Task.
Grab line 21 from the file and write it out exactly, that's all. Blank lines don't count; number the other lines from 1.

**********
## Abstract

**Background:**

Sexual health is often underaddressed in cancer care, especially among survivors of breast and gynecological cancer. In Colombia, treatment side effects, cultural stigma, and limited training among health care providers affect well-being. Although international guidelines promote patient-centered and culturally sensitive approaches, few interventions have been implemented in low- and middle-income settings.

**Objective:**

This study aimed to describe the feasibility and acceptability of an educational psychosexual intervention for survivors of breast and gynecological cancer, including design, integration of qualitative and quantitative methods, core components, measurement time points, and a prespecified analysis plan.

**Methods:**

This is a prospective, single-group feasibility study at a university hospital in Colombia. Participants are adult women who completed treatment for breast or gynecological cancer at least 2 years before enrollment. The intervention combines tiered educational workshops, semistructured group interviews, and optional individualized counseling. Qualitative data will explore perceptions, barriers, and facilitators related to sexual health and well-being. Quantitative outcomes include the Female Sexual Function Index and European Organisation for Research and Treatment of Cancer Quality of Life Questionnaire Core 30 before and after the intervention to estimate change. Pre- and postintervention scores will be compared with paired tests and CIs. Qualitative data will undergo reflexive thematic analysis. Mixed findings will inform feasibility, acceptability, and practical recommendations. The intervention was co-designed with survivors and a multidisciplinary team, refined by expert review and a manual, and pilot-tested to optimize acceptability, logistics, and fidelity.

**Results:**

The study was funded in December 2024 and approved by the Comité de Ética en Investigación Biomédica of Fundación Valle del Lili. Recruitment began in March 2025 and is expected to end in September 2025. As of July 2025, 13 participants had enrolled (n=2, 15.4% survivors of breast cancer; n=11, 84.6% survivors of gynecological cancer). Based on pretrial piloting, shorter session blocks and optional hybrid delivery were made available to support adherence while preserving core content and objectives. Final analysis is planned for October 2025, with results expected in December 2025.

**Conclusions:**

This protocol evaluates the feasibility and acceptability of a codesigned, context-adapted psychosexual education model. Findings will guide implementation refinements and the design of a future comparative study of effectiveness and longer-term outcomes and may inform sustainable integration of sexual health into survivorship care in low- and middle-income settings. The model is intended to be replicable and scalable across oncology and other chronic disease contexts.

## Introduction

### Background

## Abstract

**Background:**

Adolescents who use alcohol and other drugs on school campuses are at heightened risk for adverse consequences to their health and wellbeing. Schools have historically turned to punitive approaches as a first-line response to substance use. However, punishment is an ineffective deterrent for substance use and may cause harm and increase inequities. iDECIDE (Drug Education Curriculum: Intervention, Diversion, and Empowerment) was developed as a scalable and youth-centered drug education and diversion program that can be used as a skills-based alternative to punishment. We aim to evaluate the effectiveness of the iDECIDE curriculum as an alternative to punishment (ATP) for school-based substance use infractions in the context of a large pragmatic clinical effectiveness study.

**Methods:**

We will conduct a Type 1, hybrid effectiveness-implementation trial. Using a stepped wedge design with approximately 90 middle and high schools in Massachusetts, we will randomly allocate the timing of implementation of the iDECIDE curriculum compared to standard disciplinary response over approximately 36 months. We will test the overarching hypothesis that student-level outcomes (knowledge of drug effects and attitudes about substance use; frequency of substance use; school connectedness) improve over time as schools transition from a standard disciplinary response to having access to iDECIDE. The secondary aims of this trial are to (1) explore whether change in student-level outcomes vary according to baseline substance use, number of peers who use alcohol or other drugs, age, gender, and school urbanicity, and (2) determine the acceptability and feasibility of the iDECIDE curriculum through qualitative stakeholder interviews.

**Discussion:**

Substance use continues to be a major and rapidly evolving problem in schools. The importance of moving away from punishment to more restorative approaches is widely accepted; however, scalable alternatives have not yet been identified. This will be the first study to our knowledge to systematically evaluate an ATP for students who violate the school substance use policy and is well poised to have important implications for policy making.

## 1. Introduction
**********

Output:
## 1. Introduction